Pennsylvania Agriculture Secretary Russell Redding and State Veterinarian Dr. Kevin Brightbill discussed a variety of dangerous transmissible animal diseases that threaten Pennsylvania’s $34.6 billion animal agriculture industry. Should these diseases – which are currently present in other countries – arise anywhere in the United States, Pennsylvania would need to immediately declare a state of emergency to support the industry.
“Pennsylvania’s animal agriculture industry is worth billions to our economy but could be taken out in a heartbeat with one animal health pandemic like we’re experiencing today with COVID-19,” said Redding. “Inserting politics into emergency response, like is proposed with the constitutional amendments on the ballot, will slow response time and put critical resources and cross-agency collaboration out of reach for the industry we all rely on.”
High Path Avian Influenza (HPAI) and African Swine Fever (ASF) are just two of many potential threats to Pennsylvania’s animal agriculture industry. ASF is currently sweeping through China. In 2018, they lost 50 percent of their hog population but after an exceptionally cold winter the disease slowed. However, in 2021 they saw a fresh wave of ASF and have again lost 20-30 percent of their remaining population. Should either of these diseases be identified in the United States, it would be critical for an emergency to be declared in the commonwealth so that immediate cross-agency collaboration could begin, and federal funding enhanced.
“Every state in the U.S. has agreed to immediately place a 72-hour hold on transportation of hogs in and out of their state in the instance of African Swine Fever being identified in any of our states,” said Dr. Brightbill. “Placing checkpoints at our borders and at strategic locations within the state to monitor movement, in coordination with the Pennsylvania State Police or even the National Guard, may need implemented immediately with help from an Emergency Declaration.”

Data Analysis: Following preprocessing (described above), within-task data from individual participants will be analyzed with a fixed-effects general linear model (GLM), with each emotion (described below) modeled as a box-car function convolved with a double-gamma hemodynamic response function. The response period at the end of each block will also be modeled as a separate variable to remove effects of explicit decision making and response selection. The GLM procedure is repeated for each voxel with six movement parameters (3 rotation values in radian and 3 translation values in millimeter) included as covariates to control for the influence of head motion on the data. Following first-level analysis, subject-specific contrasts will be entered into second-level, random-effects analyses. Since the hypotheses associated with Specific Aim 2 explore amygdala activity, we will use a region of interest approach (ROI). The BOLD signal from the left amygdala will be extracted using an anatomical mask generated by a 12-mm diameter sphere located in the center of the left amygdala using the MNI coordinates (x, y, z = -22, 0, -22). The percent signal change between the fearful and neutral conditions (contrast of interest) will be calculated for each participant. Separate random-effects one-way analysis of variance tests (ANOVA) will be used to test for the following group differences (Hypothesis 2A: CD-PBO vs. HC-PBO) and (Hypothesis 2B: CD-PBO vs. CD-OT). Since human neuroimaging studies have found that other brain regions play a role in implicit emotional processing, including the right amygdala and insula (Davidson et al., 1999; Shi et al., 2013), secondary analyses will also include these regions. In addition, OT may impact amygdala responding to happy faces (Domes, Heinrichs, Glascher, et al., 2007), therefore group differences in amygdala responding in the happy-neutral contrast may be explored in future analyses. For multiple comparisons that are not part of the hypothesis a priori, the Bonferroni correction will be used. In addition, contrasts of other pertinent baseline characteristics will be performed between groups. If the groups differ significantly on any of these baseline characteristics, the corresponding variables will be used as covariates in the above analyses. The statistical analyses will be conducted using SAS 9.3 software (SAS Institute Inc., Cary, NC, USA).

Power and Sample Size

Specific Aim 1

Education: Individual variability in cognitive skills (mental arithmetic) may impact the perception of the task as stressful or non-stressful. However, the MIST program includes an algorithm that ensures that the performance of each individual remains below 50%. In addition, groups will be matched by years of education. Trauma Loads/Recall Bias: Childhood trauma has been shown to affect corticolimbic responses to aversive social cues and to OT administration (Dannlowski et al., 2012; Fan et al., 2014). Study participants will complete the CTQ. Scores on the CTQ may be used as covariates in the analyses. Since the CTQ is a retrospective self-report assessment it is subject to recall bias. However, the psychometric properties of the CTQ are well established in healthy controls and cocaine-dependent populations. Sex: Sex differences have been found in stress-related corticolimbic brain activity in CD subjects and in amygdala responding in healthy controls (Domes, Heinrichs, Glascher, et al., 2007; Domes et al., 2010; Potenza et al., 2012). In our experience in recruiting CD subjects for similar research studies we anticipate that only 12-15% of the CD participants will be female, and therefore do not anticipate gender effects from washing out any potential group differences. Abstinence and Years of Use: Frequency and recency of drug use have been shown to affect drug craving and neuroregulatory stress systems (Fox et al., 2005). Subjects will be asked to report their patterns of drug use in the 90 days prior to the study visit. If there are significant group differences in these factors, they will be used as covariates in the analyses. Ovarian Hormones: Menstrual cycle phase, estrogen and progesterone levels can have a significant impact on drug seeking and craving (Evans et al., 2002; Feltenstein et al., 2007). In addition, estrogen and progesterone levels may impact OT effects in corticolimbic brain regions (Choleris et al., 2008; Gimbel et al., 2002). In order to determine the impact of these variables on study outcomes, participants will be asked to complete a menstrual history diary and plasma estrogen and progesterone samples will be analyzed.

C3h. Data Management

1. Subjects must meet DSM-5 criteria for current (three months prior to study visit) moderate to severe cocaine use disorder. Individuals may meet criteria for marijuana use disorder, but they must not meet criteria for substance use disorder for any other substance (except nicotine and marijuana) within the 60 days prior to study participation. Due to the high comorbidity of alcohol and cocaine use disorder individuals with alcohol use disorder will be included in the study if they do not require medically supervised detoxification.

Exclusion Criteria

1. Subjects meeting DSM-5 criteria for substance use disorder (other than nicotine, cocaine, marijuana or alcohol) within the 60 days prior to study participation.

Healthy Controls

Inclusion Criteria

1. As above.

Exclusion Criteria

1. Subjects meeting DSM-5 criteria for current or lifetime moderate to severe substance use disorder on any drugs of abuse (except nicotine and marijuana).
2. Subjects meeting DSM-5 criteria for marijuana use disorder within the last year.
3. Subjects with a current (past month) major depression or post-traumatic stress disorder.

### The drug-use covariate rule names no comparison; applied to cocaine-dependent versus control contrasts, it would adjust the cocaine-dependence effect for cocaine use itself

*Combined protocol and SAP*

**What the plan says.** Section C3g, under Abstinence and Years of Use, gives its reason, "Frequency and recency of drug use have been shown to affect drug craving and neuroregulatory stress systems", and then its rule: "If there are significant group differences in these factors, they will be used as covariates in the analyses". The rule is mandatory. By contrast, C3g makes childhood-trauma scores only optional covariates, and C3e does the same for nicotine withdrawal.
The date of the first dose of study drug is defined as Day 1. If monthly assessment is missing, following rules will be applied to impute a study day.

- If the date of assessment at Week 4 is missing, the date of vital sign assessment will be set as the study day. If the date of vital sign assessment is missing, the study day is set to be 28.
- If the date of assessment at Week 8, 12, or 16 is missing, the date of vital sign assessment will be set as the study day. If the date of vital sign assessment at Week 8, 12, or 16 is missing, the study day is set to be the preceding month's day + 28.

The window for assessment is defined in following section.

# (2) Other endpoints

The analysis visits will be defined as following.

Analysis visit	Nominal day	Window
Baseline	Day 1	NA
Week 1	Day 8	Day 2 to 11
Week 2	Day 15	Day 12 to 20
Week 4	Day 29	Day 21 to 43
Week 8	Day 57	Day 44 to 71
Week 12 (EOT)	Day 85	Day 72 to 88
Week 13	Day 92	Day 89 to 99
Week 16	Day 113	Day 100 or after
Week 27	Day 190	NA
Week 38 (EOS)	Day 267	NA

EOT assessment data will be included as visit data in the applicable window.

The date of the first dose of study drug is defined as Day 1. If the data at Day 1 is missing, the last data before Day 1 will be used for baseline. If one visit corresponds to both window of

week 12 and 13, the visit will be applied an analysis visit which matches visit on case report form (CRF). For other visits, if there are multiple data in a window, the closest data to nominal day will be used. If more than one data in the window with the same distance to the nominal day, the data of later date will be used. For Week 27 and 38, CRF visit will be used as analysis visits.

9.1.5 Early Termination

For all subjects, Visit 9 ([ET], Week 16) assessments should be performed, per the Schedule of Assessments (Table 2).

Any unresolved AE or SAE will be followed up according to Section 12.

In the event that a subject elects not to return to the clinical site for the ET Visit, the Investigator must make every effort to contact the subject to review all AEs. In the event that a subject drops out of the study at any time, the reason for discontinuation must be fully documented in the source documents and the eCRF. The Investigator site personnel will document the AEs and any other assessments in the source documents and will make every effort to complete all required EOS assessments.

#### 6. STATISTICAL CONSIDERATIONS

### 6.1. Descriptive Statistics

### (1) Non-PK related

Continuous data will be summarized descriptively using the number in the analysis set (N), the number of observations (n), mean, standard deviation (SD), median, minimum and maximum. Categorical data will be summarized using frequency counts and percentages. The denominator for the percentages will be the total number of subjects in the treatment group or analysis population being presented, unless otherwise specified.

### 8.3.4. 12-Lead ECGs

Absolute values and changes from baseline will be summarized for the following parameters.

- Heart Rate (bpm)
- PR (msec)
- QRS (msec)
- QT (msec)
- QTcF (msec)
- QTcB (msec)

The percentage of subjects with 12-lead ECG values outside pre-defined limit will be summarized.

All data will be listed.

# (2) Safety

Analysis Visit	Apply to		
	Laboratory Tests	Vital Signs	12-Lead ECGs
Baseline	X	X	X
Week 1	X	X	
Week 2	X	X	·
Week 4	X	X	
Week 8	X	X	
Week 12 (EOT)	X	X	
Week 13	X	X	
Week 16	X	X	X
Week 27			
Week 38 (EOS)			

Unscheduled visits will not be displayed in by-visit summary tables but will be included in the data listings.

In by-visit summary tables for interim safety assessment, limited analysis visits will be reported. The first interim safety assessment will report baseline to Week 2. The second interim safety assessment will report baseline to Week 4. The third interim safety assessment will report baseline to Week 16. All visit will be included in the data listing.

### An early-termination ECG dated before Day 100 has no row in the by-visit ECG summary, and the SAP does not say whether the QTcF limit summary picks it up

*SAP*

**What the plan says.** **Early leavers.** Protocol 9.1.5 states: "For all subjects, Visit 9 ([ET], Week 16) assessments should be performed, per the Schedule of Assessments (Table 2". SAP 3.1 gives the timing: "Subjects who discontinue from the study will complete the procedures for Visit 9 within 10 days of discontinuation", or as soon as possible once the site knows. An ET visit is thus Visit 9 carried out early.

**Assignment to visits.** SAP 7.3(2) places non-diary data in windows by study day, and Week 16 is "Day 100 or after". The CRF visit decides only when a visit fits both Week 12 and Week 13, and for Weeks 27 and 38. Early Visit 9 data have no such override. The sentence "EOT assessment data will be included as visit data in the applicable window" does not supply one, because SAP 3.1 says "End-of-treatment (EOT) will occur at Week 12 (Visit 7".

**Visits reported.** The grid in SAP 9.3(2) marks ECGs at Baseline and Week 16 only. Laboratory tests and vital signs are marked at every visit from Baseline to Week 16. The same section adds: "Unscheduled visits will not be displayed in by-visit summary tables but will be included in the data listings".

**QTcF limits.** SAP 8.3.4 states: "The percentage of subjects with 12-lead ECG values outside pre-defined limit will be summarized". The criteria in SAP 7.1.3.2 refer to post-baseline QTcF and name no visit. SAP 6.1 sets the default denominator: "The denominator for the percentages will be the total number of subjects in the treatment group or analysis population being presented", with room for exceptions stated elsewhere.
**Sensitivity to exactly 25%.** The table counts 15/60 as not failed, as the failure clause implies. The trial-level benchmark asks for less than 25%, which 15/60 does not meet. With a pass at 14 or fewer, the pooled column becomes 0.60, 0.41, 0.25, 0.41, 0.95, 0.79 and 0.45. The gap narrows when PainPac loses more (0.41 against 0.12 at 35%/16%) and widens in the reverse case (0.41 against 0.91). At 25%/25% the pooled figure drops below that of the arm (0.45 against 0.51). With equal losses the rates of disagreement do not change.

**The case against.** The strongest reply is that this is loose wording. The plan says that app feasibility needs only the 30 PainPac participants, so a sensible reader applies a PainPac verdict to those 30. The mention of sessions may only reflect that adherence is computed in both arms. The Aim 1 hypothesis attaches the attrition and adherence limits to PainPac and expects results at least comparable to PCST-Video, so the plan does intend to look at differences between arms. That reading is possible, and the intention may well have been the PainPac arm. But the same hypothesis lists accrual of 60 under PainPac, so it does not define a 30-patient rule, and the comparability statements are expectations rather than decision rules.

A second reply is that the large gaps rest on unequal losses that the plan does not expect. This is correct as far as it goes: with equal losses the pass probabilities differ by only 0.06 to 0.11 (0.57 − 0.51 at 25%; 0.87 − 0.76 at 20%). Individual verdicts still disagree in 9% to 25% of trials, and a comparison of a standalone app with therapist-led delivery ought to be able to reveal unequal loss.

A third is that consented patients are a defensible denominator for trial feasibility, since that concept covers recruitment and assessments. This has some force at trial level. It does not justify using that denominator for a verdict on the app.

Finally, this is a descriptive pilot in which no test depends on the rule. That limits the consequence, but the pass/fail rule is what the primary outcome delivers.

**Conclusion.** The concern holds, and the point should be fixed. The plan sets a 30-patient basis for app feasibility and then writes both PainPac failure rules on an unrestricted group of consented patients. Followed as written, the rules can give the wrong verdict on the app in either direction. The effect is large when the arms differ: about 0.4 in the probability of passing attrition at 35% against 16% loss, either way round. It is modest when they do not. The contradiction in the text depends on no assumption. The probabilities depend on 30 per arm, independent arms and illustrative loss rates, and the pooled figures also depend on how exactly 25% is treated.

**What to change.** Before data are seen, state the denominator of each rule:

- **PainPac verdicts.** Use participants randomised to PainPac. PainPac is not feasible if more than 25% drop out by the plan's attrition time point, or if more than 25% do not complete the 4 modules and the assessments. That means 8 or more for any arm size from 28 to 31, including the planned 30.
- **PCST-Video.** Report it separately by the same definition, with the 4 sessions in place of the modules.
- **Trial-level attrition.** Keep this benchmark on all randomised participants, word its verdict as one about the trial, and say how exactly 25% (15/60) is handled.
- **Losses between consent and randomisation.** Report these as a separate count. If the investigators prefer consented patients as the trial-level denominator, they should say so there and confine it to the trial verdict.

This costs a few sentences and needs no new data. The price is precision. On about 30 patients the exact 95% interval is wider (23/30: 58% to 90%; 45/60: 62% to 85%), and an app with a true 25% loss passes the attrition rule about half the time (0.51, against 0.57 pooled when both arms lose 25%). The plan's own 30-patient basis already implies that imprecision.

In 2014, an outbreak of HPAI in the United States led to the infection and loss of more than 50 million birds with estimated losses of $1.6 billion and economic losses of $3.3 billion. Pennsylvania’s poultry industry supports more than 26,000 jobs and 69 out of every 100 poultry or egg products are produced locally.
On the election ballot in May are two proposed constitutional amendments that could hinder the ability of Pennsylvania’s executive branch to make quick, coordinated actions to respond to an animal health emergency and protect those who work in and rely on the products from this multi-billion-dollar industry. The ability for the industry to overcome the challenges of the future would be at risk.
Representative Steve Malagari, who represents a multitude of Pennsylvania’s large meat processors including Clemens Food Group, Marcho Farms, Godshalls Quality Meats and JBS USA, joined Secretary Redding in his plea for Pennsylvanians to consider future emergency response scenarios when voting.
“Being able to respond to and recover from disasters quickly and effectively is imperative for our state to be able to protect livestock and people. Not only does our state rely on food and animal processing as a huge economic driver, we all need stability in our food supply chain,” said Representative Steve Malagari. “Hundreds of thousands of Pennsylvanians depend on this industry, including farmers, hospitality workers, and other businesses. When disasters arise, decisions must be made quickly to respond effectively, allocate resources, and keep people safe. In times like that, there is no time to debate how to respond, however difficult those decisions might be.”